Current issues of ACP Journal Club are published in Annals of Internal Medicine


Warfarin combined with low-dose aspirin in MI did not provide clinical benefit beyond that of aspirin alone


ACP J Club. 2002 Sep-Oct;137:47. doi:10.7326/ACPJC-2002-137-2-047

Source Citation

Fiore LD, Ezekowitz MD, Brophy MT, et al., for the Combination Hemotherapy and Mortality Prevention (CHAMP) Study Group. Department of Veterans Affairs Cooperative Studies Program Clinical Trial comparing combined warfarin and aspirin with aspirin alone in survivors of acute myocardial infarction. Primary results of the CHAMP study. Circulation. 2002 Feb 5;105:557-63. [PubMed ID: 11827919] (All 2002 articles were reviewed for relevancy, and abstracts were last revised in 2008.)



In patients who have survived an acute myocardial infarction (MI), is warfarin combined with aspirin more effective than aspirin alone?


Randomized (allocation concealed*), unblinded,* controlled trial with a median 2.7-year follow-up.


78 Department of Veterans Affairs medical centers in the United States.


5059 patients (median age 62 y, 98% men) who had an acute MI within the previous 14 days. Exclusion criteria included comorbid conditions that limited life expectancy to < 2 years, ongoing bleeding, drug or alcohol dependence, and hypersensitivity to aspirin or warfarin. Vital status was obtained for 99% of the patients.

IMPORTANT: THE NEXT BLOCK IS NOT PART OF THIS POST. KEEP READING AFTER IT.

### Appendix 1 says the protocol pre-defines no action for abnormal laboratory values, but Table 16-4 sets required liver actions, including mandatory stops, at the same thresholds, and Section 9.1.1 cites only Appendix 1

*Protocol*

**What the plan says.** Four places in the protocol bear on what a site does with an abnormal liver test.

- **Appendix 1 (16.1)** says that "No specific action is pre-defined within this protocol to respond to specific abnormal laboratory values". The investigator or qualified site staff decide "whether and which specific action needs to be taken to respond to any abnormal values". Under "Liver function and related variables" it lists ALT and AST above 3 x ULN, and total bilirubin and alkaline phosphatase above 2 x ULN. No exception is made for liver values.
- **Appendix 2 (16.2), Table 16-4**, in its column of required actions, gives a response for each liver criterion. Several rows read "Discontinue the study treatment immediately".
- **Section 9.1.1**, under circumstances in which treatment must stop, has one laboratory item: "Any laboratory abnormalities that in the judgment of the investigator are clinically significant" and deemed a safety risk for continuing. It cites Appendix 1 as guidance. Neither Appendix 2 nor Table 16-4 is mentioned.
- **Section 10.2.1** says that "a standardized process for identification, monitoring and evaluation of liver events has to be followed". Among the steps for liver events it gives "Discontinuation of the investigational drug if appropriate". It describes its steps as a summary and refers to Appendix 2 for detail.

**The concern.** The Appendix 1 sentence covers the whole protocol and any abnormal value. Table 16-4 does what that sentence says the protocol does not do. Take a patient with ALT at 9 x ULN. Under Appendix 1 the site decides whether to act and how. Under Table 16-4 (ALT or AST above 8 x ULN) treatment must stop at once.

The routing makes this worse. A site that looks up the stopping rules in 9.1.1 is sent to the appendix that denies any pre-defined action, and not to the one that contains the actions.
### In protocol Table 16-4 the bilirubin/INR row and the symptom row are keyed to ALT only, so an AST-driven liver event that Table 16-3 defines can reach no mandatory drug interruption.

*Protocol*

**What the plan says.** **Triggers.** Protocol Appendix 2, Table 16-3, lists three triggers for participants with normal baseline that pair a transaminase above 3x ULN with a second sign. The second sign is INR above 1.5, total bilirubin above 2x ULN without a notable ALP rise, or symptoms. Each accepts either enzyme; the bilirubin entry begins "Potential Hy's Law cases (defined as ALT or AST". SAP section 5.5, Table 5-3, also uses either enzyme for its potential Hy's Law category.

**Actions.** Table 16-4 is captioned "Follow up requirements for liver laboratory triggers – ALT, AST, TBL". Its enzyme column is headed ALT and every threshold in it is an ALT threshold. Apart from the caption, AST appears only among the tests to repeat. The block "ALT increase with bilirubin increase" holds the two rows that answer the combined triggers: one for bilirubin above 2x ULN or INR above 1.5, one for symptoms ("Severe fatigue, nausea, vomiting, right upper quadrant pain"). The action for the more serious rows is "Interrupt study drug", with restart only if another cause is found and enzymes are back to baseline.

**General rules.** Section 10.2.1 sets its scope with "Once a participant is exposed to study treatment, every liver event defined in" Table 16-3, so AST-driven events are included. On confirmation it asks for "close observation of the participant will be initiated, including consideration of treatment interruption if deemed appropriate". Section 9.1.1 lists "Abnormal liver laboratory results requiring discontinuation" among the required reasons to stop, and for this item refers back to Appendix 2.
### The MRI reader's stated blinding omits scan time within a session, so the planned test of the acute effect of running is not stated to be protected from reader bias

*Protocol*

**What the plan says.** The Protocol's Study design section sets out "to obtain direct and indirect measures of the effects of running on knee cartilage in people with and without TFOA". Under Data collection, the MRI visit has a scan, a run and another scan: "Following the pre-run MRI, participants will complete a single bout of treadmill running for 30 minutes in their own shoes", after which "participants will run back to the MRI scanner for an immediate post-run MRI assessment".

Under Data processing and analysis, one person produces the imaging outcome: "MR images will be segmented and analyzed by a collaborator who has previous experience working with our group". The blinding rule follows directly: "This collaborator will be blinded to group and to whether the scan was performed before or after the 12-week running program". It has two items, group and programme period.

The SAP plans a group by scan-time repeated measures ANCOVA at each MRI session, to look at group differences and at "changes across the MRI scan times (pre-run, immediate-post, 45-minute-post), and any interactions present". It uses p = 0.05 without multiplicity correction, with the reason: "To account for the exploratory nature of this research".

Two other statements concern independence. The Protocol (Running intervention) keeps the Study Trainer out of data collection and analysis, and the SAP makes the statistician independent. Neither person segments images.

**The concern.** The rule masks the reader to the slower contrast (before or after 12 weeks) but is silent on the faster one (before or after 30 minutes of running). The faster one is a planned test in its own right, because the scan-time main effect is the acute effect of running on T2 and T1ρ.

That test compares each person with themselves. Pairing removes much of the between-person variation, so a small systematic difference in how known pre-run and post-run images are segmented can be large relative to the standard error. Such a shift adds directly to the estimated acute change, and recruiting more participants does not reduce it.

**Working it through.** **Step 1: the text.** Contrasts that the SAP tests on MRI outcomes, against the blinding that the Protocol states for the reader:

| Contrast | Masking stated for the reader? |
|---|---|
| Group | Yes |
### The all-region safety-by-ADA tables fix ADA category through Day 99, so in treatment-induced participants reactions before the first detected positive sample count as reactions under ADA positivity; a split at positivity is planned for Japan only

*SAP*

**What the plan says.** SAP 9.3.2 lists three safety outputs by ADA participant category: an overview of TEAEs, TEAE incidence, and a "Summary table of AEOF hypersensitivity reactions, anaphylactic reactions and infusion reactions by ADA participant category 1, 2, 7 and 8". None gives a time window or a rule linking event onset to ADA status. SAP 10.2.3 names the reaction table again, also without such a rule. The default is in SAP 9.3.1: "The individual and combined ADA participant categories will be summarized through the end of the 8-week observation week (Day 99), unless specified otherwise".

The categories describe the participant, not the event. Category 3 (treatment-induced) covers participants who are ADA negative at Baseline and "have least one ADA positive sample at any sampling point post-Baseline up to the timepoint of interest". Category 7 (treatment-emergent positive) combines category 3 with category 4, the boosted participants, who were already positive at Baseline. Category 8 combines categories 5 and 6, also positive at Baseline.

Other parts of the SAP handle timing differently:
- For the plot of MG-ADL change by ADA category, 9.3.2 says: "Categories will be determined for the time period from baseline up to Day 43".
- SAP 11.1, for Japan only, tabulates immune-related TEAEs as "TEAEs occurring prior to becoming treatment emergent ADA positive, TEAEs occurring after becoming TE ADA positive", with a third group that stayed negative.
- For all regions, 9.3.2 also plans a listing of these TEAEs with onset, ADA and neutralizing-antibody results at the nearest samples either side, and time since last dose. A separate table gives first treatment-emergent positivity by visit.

2522 patients were assigned to warfarin (target international normalized ratio [INR] 1.5 to 2.5 IU) plus aspirin (81 mg/d), and 2537 were assigned to aspirin alone (162 mg/d).

Main outcome measures

The primary outcome was all-cause mortality. Secondary outcomes were recurrent MI, stroke, and major hemorrhage.

Main results

Analysis was by intention to treat. The median INR in the warfarin group was 1.8 IU. Groups did not differ for all-cause mortality, recurrent MI, or stroke (Table). The study had 80% power for detecting a 15% reduction in annual mortality with combination therapy relative to that with aspirin alone. More major bleeding occurred in patients in the warfarin-plus-aspirin group than in those assigned to aspirin alone (1.28 vs 0.72 events per 100 person-years of follow-up, P < 0.001). Intracranial hemorrhage rates were identical in the 2 groups (14 patients per treatment group).


In patients who have survived an acute myocardial infarction, warfarin combined with low-dose aspirin did not provide a clinical benefit beyond that achieved with aspirin alone. Major bleeding occurred more frequently with combination therapy.

*See Glossary.

Sources of funding: Cooperative Studies Program of the Department of Veterans Affairs Office of Research and Development; DuPont Pharmaceuticals; Bayer Pharmaceuticals.

For correspondence: Dr. L. Fiore, VA Boston Healthcare System, Boston, MA, USA. E-mail

Table. Warfarin plus aspirin (W+A) vs aspirin alone (A) in acute myocardial infarction (MI) at a median of 2.7 years†

Outcomes W+A A RRI (95% CI) NNH
All-cause mortality 17.6% 17.3% 2% (−10 to 15) Not significant
Recurrent MI 13.3% 13.1% 2% (−12 to 17) Not significant
Stroke 3.1% 3.5% 11% (−20 to 34) Not significant

†Abbreviations defined in Glossary; RRI, RRR, NNH, NNT, and CI calculated from data in article.